Comic books get a bad rap. Sure, crowds flood annually to the San Diego Convention Center to catch a glimpse of the main stars of [insert super-hero name] [insert movie number from 2 to 8]. Sure, it’s “chic to be a geek,” and the general public is slowly recognizing the incredible narrative potential of the medium. Still, I can’t remember the last time I saw someone on the subway reading a comic book, let alone have anyone recommend one. “Nonplayer,” Nate Simpson’s seminal image comic – which won the much coveted Eisner Award at said San Diego Convention Center – acts as a great equalizer by satisfying the most savvy of comic readers (gorgeous graphics, intense action sequences intercut with emotionally poignant moments), as well as a novice like myself (continuous elements of reality in the midst of the fantasy). With overwhelmingly positive responses, the self-proclaimed “sometimes comic, sometimes games” illustrator got the rights to his work acquired by Warner Bros last August. Read the interview, and then do yourself a big service by checking out “Nonplayer” and meeting Dana Stevens: tamale delivery girl / elite assassin.



Congratulations on your recent Eisner Award at Comic-Con. How was your experience in San Diego?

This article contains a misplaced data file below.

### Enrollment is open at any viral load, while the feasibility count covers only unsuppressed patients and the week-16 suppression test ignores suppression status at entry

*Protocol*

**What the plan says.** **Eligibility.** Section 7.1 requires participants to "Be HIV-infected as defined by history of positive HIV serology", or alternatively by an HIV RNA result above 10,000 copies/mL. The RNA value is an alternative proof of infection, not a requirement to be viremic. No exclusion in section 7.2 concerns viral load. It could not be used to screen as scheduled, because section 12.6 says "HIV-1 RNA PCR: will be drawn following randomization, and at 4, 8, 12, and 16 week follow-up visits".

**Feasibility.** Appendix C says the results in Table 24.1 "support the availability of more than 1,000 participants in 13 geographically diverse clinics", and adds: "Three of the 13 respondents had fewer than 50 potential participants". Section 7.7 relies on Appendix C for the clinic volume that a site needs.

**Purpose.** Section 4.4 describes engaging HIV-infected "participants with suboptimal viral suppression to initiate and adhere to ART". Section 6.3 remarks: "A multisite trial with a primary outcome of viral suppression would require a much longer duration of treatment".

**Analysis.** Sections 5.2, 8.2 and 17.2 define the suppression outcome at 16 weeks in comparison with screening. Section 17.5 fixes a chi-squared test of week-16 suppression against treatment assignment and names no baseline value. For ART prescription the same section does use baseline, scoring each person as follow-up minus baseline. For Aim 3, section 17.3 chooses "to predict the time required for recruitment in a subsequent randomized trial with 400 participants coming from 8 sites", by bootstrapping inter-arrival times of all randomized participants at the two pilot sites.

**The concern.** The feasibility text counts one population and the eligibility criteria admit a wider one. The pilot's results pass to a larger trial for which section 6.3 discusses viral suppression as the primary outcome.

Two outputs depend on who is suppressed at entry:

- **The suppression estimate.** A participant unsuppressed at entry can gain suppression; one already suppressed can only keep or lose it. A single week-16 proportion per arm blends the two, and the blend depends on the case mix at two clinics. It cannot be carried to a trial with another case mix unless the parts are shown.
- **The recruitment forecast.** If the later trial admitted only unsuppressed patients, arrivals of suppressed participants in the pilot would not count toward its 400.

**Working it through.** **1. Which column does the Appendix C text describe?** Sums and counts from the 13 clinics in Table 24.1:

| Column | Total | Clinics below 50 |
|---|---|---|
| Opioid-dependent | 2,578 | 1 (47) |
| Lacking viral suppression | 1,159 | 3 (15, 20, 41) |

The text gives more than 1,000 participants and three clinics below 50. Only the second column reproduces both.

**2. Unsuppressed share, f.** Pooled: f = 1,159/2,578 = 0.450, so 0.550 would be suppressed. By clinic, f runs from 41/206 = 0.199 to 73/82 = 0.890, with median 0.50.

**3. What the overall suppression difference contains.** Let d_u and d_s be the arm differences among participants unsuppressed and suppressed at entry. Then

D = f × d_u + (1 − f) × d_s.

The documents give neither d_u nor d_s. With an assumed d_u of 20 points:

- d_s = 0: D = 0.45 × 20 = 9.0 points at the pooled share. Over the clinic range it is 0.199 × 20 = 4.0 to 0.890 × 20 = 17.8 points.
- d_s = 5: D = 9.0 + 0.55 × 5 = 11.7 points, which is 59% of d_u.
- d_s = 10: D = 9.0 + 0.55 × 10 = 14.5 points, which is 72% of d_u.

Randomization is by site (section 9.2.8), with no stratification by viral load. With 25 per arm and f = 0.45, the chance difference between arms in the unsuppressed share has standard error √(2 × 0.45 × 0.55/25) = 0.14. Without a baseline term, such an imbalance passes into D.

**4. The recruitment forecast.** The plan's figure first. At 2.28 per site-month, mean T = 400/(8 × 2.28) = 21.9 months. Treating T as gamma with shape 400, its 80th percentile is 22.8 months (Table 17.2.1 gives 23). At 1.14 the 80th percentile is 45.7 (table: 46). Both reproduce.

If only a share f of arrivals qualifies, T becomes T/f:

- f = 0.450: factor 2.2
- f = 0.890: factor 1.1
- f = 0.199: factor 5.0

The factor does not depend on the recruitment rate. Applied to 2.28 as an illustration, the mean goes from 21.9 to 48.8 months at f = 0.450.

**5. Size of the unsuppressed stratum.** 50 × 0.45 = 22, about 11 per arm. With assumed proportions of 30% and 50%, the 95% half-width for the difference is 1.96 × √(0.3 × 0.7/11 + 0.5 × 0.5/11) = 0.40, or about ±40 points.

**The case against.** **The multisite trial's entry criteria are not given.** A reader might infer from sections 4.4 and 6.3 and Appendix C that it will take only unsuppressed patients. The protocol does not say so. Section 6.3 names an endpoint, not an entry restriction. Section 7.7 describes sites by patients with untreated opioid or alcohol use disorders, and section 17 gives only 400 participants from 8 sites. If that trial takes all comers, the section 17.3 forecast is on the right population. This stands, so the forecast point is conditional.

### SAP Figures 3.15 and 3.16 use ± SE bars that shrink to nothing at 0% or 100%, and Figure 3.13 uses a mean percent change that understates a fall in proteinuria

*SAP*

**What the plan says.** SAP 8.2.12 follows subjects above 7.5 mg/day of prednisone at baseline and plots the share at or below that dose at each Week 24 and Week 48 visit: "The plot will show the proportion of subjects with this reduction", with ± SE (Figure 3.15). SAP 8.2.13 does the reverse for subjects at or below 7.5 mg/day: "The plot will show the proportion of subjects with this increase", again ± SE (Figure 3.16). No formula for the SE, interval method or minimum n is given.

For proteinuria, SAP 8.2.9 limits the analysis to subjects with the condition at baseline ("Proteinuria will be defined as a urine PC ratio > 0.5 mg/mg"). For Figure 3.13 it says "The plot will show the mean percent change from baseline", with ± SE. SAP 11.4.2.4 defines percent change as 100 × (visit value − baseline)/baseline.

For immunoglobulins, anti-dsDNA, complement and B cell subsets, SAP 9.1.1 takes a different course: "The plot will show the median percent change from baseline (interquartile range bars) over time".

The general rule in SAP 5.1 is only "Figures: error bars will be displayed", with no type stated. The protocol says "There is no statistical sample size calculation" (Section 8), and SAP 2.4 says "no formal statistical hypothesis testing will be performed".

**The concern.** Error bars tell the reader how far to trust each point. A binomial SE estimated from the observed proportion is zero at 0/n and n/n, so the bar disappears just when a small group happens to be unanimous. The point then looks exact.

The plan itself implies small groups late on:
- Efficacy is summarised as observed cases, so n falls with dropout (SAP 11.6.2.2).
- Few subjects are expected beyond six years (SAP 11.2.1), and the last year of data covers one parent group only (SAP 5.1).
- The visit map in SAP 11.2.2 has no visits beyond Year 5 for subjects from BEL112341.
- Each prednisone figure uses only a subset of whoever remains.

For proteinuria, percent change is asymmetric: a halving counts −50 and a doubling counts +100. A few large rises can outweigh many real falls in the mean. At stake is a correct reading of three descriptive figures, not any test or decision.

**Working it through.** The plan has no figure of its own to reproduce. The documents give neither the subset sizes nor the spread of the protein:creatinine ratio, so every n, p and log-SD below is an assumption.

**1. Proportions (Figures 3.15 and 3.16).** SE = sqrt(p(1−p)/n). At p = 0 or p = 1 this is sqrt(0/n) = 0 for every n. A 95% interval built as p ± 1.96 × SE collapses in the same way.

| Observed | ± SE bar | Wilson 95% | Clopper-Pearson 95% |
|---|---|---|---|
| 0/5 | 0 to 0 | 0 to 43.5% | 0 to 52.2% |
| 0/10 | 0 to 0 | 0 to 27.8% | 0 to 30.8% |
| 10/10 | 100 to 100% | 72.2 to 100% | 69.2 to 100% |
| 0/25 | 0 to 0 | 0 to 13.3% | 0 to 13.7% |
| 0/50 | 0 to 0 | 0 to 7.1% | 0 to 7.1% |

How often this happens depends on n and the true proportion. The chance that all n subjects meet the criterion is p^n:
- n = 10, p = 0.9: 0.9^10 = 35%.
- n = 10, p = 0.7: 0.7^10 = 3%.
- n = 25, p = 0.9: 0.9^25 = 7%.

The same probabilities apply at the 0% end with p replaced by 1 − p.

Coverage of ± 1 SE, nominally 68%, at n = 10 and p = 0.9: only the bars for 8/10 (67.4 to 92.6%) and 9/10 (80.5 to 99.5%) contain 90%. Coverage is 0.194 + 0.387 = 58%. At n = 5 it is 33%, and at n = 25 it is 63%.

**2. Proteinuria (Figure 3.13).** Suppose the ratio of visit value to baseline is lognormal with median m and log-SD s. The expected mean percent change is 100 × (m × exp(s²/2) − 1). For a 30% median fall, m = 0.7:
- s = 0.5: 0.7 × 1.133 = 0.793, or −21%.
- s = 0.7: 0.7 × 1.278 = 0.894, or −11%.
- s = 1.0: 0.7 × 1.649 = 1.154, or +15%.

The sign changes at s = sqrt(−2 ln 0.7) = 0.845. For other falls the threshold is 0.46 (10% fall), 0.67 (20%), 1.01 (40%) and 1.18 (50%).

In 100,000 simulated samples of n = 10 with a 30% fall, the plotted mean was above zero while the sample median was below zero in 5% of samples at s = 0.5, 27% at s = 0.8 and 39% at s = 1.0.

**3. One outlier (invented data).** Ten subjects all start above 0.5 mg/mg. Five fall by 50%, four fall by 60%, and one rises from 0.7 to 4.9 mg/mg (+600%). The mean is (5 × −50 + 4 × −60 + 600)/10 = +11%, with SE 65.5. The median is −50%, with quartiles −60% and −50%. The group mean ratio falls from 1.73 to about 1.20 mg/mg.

I hadn’t been to SDCC since the mid-90s, and that visit was marred by a disastrous portfolio review at the Marvel booth — so disastrous that I didn’t bother showing my work to any other publisher for a decade and a half. Since then, the city of San Diego has loomed in my memory as a place where dreams go to die. I think it’s pretty rare in life to get a chance to heal a wound like that, so it’s kind of sublime that this reversal of fortune took place in exactly the same building. It was a great day.


Let’s talk about your comic book, which is generating a lot of buzz right now: Nonplayer. Could you introduce our readers to the main story?


Sure. Nonplayer follows the near-future exploits of Dana Stevens, a girl who spends all of her free time playing a full-immersion online game called Warriors of Jarvath. Though Dana’s real-life prospects are dim, she’s an elite assassin inside the game. When she kills the wife of celebrity non-player character King Heremoth, the NPC reacts with unexpectedly lifelike grief and rage, swearing a blood vendetta that threatens to spill out into Dana’s real life. The setting is equal parts virtual and real, with augmented reality providing some shades of mixed reality in-between.


Nonplayer follows a college dropout who lives with her mom. You know you’re giving false hope to undergrads who might stop school in the hopes of becoming an elite assassin, right?


Hey, it’s already a legitimate career path in South Korea. I’m not sure that hope is all that false anymore.


What inspired you to create the world of Jarvath (which looks absolutely stunning by the way)? Did you research a lot of alternative universes from various works of fiction?


I didn’t really need to do too much research to develop Jarvath — we’ve all already had Tolkien, Moebius, and World of Warcraft drilled deep into our bones, so that stuff flows pretty naturally. I have to gather a lot more reference material for the real-world sequences, because when you draw a scooter or a crushed soda can, people will know if you’ve gotten it wrong. When it comes to ornate armor or castles, it’s much easier to improvise.